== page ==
Pension Lifetime Allowance Is To Be Cut… Again!

Next April’s pension lifetime allowance (LTA) cut to £1.25M could hit as many as 360,000 pension savers by the time they reach retirement.

At the same time, it presents a rare opportunity to broaden your top-end client base.

The two new options to lock into a higher allowance, while welcome, serve to complicate decision making for your clients – decisions that many will not even realise are crucial to their future retirement planning strategy. And making the wrong decision could potentially expose up to £250,000 of their pension savings to a 55% tax charge. That’s 137,500 reasons why they need your professional advice.

There is much to consider in the coming months. But the first step is to identify those clients at risk, and alert them to this fact. 

Who is caught in the LTA net?

From 2014/15, the LTA will be lower than when it was introduced in 2006. Financial advisers must cater for the realistic possibility that the allowance will be frozen for the foreseeable future – and might even be cut again.

This could radically change the retirement strategies used by wealthier clients.

HMRC estimate that 30,000 people will be immediately affected by next year’s LTA cut, with 360,000 expected to break this limit over the longer term. This takes the impact of the LTA way beyond the 1% of pension savers envisaged when it was introduced. In all, it’s likely to represent clients with over £250Bn of accumulated pension wealth.

A £1.25M limit may not set alarms bells ringing for many clients just yet. But, with a frozen allowance a distinct possibility for those within sight of retirement, they don’t have to be close to £1.25M now for it to become a problem. Investment growth can quickly accelerate the size of the pension pot.

This table shows the current pension pot that will grow to £1.25M over various terms to retirement based on different growth rates:

Years to go/growth 4% 6% 8%
3 £1,112,000 £1,050,000 £993,000
5 £1,028,000 £935,000 £851,000
10 £845,000 £698,000 £579,000

And this assumes contributions stop now.

So someone 10 years from retirement with a current pension pot of around £700,000 will exceed their allowance if their pot grows at 6% a year – even if they stop paying into it now. Yet it’s unlikely they’ll think they have a problem at this time. Of course, growth could be higher or lower than shown in the table – depending on the client’s investment strategy.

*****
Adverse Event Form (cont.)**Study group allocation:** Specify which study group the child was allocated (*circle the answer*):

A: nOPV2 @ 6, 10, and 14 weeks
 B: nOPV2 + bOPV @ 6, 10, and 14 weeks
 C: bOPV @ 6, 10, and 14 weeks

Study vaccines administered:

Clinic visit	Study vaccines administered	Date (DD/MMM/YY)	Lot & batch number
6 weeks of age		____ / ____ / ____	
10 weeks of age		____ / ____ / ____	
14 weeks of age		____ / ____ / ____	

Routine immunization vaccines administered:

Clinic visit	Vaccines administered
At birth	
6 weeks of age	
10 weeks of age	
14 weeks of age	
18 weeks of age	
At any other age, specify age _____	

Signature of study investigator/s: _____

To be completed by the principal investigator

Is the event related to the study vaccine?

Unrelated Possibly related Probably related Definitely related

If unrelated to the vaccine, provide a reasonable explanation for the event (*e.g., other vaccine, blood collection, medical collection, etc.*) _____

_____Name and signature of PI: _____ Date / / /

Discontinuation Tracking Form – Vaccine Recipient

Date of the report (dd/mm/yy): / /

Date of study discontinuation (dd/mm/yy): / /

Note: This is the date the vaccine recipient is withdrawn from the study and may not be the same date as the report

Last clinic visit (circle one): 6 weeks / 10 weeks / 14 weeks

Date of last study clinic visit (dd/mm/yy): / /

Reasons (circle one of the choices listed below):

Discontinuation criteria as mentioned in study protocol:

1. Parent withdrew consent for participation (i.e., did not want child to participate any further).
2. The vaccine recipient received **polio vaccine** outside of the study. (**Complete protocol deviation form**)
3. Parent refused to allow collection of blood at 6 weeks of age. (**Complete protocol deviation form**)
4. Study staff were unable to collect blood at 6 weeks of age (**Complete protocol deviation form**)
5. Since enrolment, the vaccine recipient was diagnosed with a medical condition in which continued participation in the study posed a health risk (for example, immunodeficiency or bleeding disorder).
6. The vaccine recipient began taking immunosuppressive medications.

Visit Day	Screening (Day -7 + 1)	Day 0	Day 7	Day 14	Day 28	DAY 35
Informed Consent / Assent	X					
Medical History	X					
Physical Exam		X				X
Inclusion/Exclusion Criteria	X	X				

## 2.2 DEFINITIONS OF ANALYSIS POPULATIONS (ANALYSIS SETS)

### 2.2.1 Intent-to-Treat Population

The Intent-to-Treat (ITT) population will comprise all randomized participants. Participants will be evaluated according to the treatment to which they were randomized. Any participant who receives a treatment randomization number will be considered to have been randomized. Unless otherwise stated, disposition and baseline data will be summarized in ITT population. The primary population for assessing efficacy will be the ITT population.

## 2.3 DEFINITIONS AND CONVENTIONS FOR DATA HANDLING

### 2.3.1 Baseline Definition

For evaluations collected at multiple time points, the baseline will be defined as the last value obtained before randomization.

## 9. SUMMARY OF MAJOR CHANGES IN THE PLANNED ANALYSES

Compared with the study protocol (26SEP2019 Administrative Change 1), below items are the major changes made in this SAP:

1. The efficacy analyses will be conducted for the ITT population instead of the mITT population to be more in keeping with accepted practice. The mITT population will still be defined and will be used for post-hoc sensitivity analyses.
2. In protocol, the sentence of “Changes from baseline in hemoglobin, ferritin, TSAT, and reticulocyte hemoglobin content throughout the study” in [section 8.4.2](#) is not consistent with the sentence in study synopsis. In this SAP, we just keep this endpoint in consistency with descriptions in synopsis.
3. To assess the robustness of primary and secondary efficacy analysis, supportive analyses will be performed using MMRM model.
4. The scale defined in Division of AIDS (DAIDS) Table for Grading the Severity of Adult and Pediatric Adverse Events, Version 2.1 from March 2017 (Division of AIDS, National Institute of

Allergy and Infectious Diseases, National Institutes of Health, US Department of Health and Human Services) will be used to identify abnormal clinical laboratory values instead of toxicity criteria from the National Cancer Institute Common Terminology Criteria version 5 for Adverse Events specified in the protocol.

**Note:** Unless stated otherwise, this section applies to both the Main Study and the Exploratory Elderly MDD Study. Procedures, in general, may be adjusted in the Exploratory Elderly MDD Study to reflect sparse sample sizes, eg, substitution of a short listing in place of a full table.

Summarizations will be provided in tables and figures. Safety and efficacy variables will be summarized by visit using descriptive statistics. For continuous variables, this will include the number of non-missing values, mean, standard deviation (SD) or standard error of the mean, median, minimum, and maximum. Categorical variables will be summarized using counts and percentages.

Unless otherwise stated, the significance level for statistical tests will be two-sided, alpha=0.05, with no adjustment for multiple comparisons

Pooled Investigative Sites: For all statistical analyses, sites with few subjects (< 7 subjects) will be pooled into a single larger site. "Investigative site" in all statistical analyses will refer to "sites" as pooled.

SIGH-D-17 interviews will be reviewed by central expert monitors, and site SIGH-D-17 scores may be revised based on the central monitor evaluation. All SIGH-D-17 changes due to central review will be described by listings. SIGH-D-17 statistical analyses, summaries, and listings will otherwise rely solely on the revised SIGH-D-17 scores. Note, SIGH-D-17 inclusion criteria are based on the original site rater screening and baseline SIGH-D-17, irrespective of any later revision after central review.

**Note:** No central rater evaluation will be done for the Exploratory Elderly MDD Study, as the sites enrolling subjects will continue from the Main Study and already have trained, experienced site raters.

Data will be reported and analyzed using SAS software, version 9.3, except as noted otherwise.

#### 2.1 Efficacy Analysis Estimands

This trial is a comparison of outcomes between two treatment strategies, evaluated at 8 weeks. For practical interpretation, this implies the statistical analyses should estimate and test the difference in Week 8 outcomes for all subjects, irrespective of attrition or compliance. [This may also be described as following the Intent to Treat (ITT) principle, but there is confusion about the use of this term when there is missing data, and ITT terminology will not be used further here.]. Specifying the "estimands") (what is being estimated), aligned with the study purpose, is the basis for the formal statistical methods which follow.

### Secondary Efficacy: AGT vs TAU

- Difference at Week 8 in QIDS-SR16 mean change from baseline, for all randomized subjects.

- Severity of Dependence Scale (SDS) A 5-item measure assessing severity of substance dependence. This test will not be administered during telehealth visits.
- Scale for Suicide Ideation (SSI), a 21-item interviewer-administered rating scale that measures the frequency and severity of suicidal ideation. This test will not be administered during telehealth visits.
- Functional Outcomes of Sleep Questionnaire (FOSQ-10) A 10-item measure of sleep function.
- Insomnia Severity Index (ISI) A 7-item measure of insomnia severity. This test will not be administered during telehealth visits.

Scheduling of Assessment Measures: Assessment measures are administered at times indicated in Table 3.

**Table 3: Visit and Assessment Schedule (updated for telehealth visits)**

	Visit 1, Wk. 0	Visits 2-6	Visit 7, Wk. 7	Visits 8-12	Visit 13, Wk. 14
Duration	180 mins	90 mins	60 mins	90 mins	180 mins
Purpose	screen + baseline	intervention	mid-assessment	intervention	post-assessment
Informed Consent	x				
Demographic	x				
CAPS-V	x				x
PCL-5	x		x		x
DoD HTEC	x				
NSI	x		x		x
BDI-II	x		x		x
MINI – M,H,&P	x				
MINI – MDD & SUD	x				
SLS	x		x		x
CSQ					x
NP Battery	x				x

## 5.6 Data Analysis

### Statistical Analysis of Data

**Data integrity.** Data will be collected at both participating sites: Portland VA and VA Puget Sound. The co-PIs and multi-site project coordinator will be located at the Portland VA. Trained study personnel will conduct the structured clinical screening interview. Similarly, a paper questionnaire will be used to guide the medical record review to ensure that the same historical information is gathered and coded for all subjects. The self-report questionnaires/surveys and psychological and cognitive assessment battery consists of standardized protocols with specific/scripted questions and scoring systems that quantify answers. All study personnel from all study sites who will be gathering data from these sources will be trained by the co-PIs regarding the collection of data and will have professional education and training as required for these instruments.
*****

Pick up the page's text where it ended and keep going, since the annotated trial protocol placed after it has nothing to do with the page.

It’s even trickier where defined benefits are concerned. Few people understand how valuable a DB pension is – or how it’s tested against the LTA. Many would be surprised to learn, for example, that their £25,000 paid-up pension from a previous job already eats up £500,000 of their allowance. Adding early leaver revaluation up to retirement, at say 3.3% over 10 years, takes the pension up to £34,590 – using up almost £692,000 LTA.

The big decision.

The LTA cut presents clients with some difficult choices before next April. To protect or not? Which type of protection? Getting it wrong could cost £137,500 in extra tax. The value of advice is obvious.

Before you can help your clients do the right thing, they need to understand there’s an issue that could be costly if not addressed. There’s a real communication challenge to raise client awareness of this risk and avoid them sleep-walking into a tax charge.

But get it right and word of mouth could bring the issue to the attention of others, many of whom will need financial advice for the first time. This could present a rare opportunity to broaden your top-end client base.

The starting point is to segment clients into risk groups:

  1. Already above £1.25M, with no existing protection. These clients need to register for protection. But which?
  2. At risk of exceeding £1.25M at retirement, even if pension saving stops now. These clients need to review their pension before April. Protection must be seriously considered.
  3. At risk of exceeding £1.25M at retirement if pension savings continue. These clients need to review their pension regularly, even if they don’t opt for protection now.
This brings its own challenge.

You’ll need up to date values, and ideally projections, for all their pensions. This should be relatively straightforward for active DC pensions. But it could be more difficult for legacy plans and defined benefits.

And aside from the fundamental ‘protect or not’ question, the potential need to cease, or cut back on, pension saving after April 2014 raises a host of other advice issues:

  • Pay a final pension top-up before the shutters come down in April?
  • Review investments to de-risk them and mitigate the 55% tax charge?
  • Consolidate legacy pensions for easier policing?
  • Establish alternative (non-pension) tax wrappers for future savings?
  • What strategies might be employed for wealth de-cumulation?
  • What is the most efficient way to transfer wealth to the family?

There’s a lot to think about, and a lot to talk about, before April 2014. But a great opportunity to reinforce relationships with your existing top-end client base – and build on it.